Last week, the annual meeting for The Southern Baptist Convention turned into an emotional referendum on white supremacy. It did not go well, at least at initially.
The leadership at first declined to review a proposal, submitted by a prominent black pastor named Dwight McKissic, to officially condemn white supremacy. The denomination played a key role in supporting and justifying slavery in the past, and the proposal was unflinching:
WHEREAS, this toxic menace, self-identified among some of its chief proponents as “White Nationalism” and the “Alt-Right,” must be opposed for the totalitarian impulses, xenophobic biases, and bigoted ideologies that infect the minds and actions of its violent disciples; and
WHEREAS, the roots of White Supremacy within a “Christian context” is based on the so-called “curse of Ham” theory once prominently taught by the SBC in the early years—echoing the belief that God through Noah ordained descendants of Africa to be subservient to Anglos—which provided the theological justification for slavery and segregation.
After a fierce in-the-room backlash that tumbled into online debate –white supremacist Richard Spencer tweeted his delight at the development – the SBC finally passed a revised version of the proposal. But the process was painful. (The Atlantic has an excellent play-by-play here.) These sorts of bureaucratic and emotional struggles are part of both church and American culture, explains Jeff Chu, a journalist turned student at the Princeton Theological Seminary. Progress is slow but happening, he says.
I spent part of Sunday with Jeff, a friend and former colleague, to help understand how the deep divides of race, class and sexuality are playing out in denominations across the country.
“I grew up Southern Baptist, so in many ways, they were my people,” he says of the recent dust-up. “I think many white Southern Baptists suffer from the same things many white Americans do, which is a sense of shame, a sense of discomfort with language that they see as overly strong.” But part of it is that they just don’t see the whole problem. “People say talking about racism is divisive? I say racism is more divisive. But when resolutions like this come up, these church-policy wonks find it really hard to understand them in a human way.”
Jeff began his journey from newsroom to pulpit with his book, Does Jesus Really Love Me? A Gay Christian’s Search of God in America, published in 2013. He crisscrossed the country to dig deep into the experiences of Christians gay and straight, some questioning, some welcoming, and others, like the “God Hates Fags” Westboro crowd, anything but. He long ago left the Baptist church, married his long-time partner, and now finds himself a 39-year-old summer intern at the Reformed Church of Bronxville, NY, a congregation open enough to accept him. “I have no idea what I’m doing!” he says, while he fusses over notes for his Sunday sermon.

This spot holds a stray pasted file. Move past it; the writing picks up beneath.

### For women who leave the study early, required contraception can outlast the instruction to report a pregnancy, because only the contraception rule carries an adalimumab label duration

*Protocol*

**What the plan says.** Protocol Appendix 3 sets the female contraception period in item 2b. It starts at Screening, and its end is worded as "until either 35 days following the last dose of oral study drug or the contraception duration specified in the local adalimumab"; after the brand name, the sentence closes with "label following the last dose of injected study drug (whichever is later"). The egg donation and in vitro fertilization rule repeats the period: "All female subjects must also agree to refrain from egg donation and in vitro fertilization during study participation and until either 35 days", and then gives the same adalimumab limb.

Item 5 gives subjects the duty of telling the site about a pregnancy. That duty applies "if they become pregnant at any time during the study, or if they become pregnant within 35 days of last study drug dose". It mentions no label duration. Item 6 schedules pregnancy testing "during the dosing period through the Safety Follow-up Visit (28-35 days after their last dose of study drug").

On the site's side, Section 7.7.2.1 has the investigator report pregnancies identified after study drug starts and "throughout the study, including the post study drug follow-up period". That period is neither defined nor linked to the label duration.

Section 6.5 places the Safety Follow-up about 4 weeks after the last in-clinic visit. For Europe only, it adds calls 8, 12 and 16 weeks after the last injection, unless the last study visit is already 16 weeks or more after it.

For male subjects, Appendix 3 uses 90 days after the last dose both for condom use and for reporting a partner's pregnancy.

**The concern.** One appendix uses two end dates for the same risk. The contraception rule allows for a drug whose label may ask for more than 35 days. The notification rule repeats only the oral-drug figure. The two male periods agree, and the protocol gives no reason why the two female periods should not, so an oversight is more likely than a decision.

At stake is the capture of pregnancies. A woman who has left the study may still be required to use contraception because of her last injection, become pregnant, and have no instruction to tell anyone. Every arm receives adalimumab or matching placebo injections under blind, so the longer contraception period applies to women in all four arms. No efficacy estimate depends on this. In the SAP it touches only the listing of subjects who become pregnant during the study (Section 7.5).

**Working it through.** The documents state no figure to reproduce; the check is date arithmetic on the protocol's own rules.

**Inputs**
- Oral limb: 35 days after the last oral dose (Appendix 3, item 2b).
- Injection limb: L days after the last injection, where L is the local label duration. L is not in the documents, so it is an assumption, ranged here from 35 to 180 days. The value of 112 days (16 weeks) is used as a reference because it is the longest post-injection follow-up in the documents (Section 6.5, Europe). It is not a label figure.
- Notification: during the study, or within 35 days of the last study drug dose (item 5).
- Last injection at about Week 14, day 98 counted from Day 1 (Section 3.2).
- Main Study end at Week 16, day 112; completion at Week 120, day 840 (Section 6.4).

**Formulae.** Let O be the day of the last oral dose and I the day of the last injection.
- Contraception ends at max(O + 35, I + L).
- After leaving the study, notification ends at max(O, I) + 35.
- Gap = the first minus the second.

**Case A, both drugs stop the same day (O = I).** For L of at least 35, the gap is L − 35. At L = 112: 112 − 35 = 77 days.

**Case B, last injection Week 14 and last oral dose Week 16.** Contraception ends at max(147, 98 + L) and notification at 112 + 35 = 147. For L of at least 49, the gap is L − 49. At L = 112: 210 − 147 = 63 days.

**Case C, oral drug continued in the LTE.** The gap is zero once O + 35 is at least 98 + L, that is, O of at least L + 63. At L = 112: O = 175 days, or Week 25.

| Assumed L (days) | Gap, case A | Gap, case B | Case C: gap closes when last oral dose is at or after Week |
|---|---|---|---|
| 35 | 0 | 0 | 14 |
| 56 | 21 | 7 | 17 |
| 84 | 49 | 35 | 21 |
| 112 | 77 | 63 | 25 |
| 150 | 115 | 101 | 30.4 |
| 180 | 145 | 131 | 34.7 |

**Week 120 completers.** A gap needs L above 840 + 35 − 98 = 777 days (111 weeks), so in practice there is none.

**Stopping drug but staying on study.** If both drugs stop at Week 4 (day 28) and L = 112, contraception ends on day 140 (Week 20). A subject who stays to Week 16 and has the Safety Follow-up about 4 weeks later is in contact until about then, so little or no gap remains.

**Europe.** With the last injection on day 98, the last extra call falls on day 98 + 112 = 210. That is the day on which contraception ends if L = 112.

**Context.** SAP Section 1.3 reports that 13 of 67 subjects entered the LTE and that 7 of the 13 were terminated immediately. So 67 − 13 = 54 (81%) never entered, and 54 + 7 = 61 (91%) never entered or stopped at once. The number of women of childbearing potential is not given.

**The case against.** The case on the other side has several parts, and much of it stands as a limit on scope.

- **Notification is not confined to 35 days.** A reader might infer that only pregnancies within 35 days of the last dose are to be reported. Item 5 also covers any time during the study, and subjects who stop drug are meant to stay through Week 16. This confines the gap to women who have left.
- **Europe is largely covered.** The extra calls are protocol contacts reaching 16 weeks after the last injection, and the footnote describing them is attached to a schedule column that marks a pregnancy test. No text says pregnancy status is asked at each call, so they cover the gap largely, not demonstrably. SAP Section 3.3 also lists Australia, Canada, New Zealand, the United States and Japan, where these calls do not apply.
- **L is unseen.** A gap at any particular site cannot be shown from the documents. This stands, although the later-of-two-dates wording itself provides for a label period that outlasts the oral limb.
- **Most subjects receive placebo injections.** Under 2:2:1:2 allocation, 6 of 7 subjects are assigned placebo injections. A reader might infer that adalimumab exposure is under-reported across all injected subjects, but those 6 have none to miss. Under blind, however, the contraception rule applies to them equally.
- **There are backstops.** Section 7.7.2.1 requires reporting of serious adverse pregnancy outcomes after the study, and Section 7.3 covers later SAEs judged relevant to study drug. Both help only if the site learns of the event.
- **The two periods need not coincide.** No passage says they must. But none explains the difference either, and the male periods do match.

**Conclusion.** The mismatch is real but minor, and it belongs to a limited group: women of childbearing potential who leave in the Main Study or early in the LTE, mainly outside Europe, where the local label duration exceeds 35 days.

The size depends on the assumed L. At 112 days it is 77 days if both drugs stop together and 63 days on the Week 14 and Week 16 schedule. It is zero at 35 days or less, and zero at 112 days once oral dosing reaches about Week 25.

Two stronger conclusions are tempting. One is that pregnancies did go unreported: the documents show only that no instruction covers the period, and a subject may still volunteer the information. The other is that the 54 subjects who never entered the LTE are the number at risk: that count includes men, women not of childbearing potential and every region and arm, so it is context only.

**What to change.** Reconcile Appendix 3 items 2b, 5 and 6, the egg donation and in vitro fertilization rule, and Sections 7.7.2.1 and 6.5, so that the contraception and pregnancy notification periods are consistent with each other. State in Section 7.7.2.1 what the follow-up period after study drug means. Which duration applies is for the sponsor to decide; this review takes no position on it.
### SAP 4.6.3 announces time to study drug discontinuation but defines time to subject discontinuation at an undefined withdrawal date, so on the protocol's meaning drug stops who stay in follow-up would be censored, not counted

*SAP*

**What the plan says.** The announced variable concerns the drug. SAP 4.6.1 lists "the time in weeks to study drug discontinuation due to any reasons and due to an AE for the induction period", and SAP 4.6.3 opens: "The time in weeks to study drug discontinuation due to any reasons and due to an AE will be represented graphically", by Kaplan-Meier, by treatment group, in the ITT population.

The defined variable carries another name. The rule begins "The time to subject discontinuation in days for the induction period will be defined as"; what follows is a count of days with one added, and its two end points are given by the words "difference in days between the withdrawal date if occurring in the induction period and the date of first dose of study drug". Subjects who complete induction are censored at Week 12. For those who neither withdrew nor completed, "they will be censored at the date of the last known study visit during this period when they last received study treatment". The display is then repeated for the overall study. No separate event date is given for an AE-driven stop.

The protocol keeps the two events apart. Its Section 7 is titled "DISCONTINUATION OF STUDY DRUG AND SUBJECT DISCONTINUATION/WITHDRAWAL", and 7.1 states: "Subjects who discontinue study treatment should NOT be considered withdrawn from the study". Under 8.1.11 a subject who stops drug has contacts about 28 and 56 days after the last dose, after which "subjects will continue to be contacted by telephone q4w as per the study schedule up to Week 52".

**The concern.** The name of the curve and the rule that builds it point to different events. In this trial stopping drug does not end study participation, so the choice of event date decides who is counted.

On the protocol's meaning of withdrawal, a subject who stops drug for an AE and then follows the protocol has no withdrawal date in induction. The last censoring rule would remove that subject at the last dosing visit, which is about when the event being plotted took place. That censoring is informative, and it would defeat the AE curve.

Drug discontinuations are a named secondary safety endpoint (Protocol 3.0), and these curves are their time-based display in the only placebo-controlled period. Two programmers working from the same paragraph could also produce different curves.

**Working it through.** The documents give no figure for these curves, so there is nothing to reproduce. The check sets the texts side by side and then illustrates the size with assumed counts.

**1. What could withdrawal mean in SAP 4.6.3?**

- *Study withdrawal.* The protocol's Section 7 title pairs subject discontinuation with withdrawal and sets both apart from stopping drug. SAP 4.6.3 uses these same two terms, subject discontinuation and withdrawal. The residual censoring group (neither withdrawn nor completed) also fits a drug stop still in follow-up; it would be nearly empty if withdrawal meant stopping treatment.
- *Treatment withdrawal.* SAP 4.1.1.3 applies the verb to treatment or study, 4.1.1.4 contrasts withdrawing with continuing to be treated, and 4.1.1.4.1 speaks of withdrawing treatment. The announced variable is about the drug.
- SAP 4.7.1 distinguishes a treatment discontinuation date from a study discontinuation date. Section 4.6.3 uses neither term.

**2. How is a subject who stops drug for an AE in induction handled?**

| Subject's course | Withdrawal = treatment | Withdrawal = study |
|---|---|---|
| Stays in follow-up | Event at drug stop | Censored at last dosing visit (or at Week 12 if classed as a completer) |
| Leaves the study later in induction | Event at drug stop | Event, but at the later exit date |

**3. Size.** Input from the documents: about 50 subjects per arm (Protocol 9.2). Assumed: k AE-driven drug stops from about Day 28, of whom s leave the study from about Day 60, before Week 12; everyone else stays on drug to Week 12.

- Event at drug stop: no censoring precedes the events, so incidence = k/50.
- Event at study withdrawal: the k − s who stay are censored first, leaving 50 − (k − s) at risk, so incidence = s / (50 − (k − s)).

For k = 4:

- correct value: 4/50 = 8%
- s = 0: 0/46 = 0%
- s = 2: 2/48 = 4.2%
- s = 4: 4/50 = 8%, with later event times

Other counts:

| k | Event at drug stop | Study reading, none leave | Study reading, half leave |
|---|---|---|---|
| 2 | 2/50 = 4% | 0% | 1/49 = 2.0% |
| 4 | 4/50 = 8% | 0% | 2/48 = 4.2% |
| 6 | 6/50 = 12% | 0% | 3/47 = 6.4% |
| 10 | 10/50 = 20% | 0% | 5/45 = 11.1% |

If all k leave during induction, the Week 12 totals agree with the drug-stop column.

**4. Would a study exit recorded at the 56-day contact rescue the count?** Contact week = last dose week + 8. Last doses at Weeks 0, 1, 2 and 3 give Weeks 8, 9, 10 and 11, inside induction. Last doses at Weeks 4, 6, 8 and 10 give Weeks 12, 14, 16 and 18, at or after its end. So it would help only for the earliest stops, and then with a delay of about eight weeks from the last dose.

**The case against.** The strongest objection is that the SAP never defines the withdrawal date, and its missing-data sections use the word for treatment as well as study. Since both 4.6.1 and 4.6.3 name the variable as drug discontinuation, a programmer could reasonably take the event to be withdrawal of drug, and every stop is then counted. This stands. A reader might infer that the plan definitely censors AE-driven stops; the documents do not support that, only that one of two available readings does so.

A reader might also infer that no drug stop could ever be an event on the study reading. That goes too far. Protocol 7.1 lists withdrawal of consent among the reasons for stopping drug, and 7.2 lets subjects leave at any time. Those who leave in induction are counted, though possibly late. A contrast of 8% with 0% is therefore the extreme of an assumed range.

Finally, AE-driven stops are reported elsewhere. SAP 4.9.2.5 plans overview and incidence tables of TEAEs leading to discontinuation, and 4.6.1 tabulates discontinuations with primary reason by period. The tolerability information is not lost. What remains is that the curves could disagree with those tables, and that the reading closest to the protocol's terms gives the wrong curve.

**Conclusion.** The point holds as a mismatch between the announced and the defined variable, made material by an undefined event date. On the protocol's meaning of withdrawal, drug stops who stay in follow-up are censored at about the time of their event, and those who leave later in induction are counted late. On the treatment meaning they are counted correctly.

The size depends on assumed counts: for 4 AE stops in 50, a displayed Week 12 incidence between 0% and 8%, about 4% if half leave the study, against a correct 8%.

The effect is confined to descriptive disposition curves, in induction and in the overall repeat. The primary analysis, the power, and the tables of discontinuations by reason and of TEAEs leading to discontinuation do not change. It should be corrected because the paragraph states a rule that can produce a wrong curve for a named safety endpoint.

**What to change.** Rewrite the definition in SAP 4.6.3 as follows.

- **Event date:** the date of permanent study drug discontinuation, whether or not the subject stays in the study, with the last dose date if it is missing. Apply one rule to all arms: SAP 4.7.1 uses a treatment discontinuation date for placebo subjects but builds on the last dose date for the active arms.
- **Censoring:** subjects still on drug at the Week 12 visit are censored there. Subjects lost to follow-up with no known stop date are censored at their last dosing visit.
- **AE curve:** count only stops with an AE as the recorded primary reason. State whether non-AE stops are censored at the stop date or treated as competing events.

Recently, Jeff got a taste of the cultural divide at the annual meeting of his own denomination.
Last week, the General Synod of the Reformed Church in America passed a resolution that interpreted part of the Heidelberg Catechism, one of the foundational touchstones of the church, to mean that marriage was only meant for a man and a woman. Though the resolution was only symbolic, it stung. “Never mind that there are some things we ignore or have reinterpreted in the Catechism,” he says, citing teachings once used to justify persecution of Catholics and Anabaptists. “So some of us interpreted this as poking liberals with a stick, saying that there are more of us than there are of you. It wasn’t loving.” Though the resolution passed by a narrower margin than similar ones had in previous years, “it’s where we are,” he says.
After the vote, some of his colleagues chose not to participate in the closing worship service. “Which is great for them, but sometimes people who are in the majority have a freedom to walk away that those of us who are not in the majority do not feel we have.” As an elder, Jeff had been invited to serve communion at the service. Torn, he took his place at one of five communion stations. “To participate in the sacrament…it’s a tremendous privilege. I wasn’t going to turn my back on that.”
What followed is an object lesson in allyship. “At one point I realized the other four stations were done serving and there were 25 people lined up at mine,” he said. Then the crowd stopped the line to offer prayers and blessings to him.
“I was just weeping because they knew where I was,” he says. “It meant so much to see so many people, especially of my generation – including young pastors from around the country– publicly make this gesture.”
After our conversation, Jeff stepped in front of a diverse group of parishioners and shared the news from the Synod. “It doesn’t change the ministry of this church, which remains as welcoming as ever,” he said. “But it reminds us that we haven’t achieved equality in the broader church.”
Then, after a short prayer, he turned to Paul’s Letter to the Romans, which he described as “an invitation to be faithful and hopeful, to walk through life’s troubles together, to turn individual weakness into collective strength.” He said Romans was a letter to a community, meant to be read aloud and processed together, something that doesn’t happen often enough. “[W]hich leads us to a truth about hope: We can’t hold onto it alone.”
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The Woke Leader
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